"The president of the United States took the time, back in 1966, to write a letter to the caretakers of Washington's nascent Metro system. Be sure, wrote Lyndon Johnson, 'to set an example for the Nation.' And that's what happened. By the time the first few trains started running, 10 years later, it was clear that the Washington system would set new standards for convenience, safety and, especially, design. Those downtown stations with the floating mezzanines and coffered vaults were -- and are -- dignified, monumental and subtly uplifting, a model of uncluttered design, followed throughout the system as it expanded into the suburbs. Yet the Metro board is considering changes that will seriously diminish the system's hard-won design integrity and disastrously weaken its identity. The proposals have been approved by a key Metro subcommittee. The full board votes Thursday. All the changes involve adding commercial advertising and activities to various parts of the system, and it is hard to say which among them is the most outrageous."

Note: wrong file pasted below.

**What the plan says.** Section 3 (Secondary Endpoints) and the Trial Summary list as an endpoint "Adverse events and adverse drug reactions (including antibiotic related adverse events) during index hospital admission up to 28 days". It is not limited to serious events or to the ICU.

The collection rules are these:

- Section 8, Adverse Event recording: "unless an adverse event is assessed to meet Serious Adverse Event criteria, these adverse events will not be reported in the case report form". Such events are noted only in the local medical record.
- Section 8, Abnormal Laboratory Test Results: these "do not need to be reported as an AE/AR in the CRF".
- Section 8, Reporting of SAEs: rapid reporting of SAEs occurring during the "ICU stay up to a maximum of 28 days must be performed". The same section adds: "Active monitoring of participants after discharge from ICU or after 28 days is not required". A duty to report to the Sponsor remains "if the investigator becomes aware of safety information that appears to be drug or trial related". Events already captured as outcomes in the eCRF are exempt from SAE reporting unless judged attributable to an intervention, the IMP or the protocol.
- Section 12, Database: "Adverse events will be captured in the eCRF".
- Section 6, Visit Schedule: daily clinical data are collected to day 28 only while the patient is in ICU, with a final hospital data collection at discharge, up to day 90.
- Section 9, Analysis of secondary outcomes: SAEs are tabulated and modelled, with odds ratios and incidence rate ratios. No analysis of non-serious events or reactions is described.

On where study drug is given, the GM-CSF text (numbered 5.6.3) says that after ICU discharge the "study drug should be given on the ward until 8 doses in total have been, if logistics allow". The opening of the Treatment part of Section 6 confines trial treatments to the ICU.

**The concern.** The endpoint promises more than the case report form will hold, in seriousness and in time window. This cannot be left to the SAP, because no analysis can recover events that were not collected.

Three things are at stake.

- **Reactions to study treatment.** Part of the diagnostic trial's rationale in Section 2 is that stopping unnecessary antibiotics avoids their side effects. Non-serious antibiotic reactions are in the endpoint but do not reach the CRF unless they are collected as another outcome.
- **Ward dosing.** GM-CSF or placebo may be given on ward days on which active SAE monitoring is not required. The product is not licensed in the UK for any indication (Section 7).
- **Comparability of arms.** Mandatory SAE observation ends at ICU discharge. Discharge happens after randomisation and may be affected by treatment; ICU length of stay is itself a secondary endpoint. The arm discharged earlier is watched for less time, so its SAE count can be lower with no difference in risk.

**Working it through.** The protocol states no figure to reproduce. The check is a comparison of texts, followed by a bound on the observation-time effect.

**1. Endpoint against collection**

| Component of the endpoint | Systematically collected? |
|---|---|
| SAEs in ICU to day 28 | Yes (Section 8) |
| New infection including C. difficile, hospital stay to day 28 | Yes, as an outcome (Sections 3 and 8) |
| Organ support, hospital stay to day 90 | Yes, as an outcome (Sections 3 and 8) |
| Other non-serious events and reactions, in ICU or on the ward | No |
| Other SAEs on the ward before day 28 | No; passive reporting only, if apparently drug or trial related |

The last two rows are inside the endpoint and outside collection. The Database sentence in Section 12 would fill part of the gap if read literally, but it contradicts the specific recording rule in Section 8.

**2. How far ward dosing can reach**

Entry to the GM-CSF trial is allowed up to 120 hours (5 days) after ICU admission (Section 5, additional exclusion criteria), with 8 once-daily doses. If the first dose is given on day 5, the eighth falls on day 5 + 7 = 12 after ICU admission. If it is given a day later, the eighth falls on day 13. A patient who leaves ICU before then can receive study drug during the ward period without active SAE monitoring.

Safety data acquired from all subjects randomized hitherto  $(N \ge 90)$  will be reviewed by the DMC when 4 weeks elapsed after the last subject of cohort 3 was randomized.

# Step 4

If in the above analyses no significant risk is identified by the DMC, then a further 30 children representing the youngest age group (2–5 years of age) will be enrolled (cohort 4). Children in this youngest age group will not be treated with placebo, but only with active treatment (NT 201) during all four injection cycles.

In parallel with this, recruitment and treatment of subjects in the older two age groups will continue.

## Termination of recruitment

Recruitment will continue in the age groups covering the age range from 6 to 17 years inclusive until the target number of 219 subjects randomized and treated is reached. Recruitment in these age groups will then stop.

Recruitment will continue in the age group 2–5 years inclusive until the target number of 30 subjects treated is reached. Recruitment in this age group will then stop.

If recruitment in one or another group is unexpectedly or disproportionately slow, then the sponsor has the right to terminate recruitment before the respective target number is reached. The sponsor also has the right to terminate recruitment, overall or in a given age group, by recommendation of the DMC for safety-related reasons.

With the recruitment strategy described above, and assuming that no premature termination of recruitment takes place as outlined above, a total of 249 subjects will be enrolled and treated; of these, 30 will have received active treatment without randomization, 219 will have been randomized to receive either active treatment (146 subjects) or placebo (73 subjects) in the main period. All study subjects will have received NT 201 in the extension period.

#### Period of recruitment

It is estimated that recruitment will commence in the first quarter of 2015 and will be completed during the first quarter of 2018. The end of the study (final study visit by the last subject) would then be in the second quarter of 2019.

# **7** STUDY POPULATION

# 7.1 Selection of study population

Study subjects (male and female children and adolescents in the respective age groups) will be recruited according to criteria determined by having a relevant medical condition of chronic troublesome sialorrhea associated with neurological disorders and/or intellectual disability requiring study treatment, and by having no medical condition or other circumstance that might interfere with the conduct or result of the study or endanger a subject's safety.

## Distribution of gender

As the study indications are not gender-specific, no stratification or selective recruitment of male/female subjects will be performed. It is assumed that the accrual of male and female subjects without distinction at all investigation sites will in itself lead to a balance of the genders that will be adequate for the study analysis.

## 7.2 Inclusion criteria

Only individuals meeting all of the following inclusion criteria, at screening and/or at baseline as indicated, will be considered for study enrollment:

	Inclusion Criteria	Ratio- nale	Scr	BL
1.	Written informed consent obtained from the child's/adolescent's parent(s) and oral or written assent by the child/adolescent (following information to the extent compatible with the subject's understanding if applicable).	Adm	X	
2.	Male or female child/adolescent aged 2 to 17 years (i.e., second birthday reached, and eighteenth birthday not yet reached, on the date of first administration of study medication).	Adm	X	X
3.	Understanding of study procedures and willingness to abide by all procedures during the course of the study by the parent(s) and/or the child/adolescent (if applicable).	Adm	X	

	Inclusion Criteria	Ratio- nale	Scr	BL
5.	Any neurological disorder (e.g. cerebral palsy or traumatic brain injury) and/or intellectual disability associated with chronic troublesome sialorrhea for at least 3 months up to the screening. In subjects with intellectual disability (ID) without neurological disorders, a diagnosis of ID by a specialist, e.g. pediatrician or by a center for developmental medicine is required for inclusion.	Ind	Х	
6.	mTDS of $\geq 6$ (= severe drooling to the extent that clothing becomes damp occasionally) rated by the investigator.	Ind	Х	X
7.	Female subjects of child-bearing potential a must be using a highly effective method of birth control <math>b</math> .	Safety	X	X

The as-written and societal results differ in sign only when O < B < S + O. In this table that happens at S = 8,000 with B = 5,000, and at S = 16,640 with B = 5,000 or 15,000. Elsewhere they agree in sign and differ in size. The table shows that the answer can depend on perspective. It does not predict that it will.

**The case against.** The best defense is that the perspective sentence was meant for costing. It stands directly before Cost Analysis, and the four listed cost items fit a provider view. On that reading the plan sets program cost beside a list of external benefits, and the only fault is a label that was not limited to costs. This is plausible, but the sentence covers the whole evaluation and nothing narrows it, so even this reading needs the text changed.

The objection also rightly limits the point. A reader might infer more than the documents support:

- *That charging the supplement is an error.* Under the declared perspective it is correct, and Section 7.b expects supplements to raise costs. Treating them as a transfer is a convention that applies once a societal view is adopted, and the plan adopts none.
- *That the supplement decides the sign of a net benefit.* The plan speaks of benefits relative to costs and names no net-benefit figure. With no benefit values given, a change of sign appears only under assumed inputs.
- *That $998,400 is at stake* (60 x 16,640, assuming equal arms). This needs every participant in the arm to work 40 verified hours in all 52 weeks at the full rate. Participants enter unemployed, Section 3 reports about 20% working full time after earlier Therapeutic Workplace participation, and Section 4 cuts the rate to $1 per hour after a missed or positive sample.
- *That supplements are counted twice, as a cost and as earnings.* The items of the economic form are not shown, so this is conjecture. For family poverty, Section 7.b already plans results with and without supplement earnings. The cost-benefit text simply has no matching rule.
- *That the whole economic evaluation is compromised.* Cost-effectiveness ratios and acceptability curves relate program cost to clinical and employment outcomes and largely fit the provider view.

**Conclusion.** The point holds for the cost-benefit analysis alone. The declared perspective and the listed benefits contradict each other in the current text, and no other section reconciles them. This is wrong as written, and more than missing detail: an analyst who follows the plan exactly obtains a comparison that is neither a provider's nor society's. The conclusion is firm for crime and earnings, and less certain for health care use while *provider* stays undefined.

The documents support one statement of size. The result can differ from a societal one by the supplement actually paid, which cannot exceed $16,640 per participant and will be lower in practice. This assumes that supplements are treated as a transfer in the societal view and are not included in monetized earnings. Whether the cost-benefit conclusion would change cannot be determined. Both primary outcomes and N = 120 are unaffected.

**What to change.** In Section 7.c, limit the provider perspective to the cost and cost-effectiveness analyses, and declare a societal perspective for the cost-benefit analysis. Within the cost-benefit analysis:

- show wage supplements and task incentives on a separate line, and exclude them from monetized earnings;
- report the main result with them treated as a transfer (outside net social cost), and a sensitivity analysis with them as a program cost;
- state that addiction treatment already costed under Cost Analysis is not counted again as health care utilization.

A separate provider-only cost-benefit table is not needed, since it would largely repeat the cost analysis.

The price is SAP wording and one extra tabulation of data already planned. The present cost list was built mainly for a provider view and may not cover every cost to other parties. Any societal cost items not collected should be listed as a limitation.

Thanks to Richard Layman